And, um, in, in a role, maybe prior to that, I would’ve been, I probably would’ve just put my computer on hrs desk and just left and never come back. It was a big mistake. Yeah. You know, it just caused a lot of confusion and I knew it was gonna cause a lot of extra work for other teams to be like, sorry, we didn’t need to send that.
Right. So, but in this example, because I had a very well trained manager who had excellent soft skills, I went straight up to his desk, I said, this is what happened. This is what I think I’m gonna do to fix it. What else do you need to know? What else do I need to know to go fix it? And do you, how involved do you wanna be?
And he was like, I got you. Sorry that happened. Also, slow down next time. Don’t let this happen again. But like, I get how you are. I know you get excited and you’re passionate about your whatever. And then he and I hopped in a conference room and we fixed it together. There was no lashing that I got. He even like reached out to the other managers that affected and was like, this happened.
We’re handling it. And he kind of like protected me from it, but then could have a discussion with me that’s like, you gotta slow down buddy. Nice. But it’s, you know, and I, I was like ten four. Understood. So when there’s that trust there, your employees will tell you like, fail fast, fail hard. Mm-hmm. That’s basically what happened there.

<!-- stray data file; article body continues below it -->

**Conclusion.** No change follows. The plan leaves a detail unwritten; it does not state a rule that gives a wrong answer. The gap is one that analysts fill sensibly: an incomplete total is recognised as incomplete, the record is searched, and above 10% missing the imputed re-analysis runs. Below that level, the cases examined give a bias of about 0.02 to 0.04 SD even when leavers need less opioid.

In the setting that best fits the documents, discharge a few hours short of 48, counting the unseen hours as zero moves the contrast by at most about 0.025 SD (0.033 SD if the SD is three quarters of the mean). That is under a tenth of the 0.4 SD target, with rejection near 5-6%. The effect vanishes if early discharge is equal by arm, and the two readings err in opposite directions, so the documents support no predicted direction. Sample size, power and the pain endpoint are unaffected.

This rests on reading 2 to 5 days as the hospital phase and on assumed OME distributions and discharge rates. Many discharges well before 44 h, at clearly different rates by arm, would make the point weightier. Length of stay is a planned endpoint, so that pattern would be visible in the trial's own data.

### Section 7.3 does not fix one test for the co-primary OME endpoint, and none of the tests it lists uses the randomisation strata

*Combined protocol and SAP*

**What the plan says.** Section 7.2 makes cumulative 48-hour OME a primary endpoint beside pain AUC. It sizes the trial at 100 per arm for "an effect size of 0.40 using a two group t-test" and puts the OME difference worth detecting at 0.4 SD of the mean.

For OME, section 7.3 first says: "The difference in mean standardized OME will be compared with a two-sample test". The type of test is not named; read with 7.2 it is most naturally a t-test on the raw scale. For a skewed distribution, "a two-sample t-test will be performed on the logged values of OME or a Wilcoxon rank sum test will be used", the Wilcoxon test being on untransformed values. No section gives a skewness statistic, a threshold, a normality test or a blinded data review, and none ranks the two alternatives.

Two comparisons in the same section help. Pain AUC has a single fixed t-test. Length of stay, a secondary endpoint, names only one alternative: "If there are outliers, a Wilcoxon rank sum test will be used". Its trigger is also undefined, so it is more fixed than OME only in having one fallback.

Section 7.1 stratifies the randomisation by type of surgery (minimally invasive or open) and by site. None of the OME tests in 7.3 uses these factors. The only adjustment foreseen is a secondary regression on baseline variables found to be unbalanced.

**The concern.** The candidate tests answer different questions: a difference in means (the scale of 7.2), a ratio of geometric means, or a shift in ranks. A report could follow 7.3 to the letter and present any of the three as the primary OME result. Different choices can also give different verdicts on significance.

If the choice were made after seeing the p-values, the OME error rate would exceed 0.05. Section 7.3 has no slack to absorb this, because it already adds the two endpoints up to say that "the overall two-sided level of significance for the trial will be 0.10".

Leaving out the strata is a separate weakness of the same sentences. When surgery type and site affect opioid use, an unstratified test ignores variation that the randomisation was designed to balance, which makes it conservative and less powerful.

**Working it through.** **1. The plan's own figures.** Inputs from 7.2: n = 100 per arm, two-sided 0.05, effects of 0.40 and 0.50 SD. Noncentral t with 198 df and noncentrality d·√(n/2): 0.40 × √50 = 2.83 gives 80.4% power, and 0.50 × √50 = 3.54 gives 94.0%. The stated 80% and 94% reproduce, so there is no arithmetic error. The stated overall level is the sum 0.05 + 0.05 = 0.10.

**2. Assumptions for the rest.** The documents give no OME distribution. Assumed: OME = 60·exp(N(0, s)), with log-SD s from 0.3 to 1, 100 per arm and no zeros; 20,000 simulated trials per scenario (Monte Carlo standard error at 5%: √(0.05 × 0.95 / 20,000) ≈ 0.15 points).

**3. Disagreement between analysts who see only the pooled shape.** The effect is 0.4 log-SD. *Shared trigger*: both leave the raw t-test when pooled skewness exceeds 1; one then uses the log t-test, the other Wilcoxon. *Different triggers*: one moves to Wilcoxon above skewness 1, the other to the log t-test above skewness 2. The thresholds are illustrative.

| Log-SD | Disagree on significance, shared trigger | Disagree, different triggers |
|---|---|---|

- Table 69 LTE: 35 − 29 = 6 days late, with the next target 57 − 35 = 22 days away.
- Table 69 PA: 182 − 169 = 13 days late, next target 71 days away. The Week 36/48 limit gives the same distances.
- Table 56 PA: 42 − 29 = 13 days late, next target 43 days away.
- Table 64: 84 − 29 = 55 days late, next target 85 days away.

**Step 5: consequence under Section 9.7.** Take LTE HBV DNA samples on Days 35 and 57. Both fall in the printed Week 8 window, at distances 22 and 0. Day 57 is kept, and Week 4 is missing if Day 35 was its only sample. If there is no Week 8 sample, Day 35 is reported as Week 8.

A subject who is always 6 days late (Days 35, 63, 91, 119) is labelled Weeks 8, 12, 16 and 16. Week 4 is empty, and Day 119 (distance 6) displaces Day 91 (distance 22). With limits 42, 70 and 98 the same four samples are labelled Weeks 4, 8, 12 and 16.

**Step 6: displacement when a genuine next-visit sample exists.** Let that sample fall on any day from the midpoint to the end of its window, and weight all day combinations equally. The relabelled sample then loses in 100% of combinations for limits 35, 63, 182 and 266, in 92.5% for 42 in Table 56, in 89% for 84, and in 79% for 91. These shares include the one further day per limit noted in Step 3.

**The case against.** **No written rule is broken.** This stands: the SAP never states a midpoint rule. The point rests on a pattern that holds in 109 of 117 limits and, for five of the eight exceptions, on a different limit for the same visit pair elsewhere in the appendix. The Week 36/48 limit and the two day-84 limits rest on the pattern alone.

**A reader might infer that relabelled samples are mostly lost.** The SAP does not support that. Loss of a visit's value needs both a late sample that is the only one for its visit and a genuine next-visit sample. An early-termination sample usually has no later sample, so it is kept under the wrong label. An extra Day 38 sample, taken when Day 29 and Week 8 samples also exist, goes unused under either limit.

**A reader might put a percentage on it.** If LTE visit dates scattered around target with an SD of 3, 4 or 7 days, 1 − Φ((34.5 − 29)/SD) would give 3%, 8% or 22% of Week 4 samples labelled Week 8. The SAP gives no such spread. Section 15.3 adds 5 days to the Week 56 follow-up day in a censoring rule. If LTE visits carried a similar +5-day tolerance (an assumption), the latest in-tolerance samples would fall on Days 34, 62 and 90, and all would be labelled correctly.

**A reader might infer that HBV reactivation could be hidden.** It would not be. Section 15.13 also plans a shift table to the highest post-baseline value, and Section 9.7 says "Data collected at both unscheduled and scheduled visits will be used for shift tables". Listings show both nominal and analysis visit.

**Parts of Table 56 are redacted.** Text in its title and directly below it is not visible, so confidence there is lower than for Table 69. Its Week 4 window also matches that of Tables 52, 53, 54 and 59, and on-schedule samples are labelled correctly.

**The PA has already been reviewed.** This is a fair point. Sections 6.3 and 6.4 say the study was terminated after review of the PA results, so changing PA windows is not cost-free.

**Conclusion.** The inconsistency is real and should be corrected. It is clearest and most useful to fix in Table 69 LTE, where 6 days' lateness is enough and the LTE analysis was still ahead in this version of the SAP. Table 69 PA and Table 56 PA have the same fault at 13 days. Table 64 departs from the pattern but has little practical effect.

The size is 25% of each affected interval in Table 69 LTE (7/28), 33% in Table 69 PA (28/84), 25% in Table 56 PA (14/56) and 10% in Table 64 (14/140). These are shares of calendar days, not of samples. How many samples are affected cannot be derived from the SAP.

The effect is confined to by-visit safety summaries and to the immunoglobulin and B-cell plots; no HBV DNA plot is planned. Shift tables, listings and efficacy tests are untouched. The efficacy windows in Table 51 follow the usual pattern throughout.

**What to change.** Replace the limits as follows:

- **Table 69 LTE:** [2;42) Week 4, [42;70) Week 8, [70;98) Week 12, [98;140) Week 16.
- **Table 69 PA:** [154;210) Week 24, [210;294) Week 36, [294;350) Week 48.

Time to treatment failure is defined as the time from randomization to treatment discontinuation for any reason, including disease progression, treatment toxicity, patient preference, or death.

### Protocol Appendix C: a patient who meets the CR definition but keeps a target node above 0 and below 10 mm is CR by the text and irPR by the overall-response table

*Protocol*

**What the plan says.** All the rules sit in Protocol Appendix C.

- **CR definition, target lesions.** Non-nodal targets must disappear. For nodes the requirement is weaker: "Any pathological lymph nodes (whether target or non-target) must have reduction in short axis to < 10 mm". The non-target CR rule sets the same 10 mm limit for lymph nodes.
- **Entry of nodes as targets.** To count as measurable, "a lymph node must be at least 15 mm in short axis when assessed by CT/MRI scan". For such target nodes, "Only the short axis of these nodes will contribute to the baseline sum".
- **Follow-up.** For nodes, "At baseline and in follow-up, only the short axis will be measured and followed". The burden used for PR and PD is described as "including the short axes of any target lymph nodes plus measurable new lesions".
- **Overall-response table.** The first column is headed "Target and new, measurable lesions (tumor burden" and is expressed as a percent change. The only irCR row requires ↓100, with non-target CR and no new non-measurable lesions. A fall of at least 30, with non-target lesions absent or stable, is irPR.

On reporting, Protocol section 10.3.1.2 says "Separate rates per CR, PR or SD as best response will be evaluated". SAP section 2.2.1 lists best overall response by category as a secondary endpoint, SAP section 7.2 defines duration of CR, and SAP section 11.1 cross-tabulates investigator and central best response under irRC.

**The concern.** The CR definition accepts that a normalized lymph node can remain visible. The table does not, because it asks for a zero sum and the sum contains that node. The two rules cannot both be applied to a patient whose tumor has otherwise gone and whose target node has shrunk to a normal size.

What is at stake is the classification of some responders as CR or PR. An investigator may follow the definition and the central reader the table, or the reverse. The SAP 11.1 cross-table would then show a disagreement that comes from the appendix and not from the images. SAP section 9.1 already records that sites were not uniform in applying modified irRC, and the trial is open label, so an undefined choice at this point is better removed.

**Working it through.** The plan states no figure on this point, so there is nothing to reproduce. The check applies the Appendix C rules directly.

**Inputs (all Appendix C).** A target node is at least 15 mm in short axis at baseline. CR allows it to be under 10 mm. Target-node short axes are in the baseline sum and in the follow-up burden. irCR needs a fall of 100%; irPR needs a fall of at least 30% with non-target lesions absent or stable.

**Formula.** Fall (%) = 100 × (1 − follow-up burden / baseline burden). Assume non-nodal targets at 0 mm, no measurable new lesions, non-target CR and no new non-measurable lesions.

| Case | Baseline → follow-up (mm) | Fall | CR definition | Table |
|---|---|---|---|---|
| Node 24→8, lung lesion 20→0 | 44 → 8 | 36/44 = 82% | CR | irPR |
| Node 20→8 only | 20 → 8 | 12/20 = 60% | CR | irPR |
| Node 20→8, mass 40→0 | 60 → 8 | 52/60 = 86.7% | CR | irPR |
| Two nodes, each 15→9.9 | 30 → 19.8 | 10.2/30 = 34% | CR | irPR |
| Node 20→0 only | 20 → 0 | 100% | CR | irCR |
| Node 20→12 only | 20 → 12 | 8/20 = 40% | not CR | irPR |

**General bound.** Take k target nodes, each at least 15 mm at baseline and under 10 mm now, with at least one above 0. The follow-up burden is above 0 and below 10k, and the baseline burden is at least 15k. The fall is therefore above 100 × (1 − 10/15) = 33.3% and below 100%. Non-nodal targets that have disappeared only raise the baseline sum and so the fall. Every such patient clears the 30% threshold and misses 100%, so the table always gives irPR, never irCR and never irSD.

Instead of me hiding it and being like trying to fix it myself, causing even more issues.
Rich: So, but you have the, that is, yes, you have the safe space to do it in. Yep. That’s fabulous. We fixed it together. Christie, thank you so much for coming on board. Like I said, I could just keep going on with this and we are gonna, just so my team out there is aware, go on the social medias about this episode cuz we’re gonna have some video to show, uh, Christie’s a fantastic use of props when it comes to this, displaying her points and getting them across.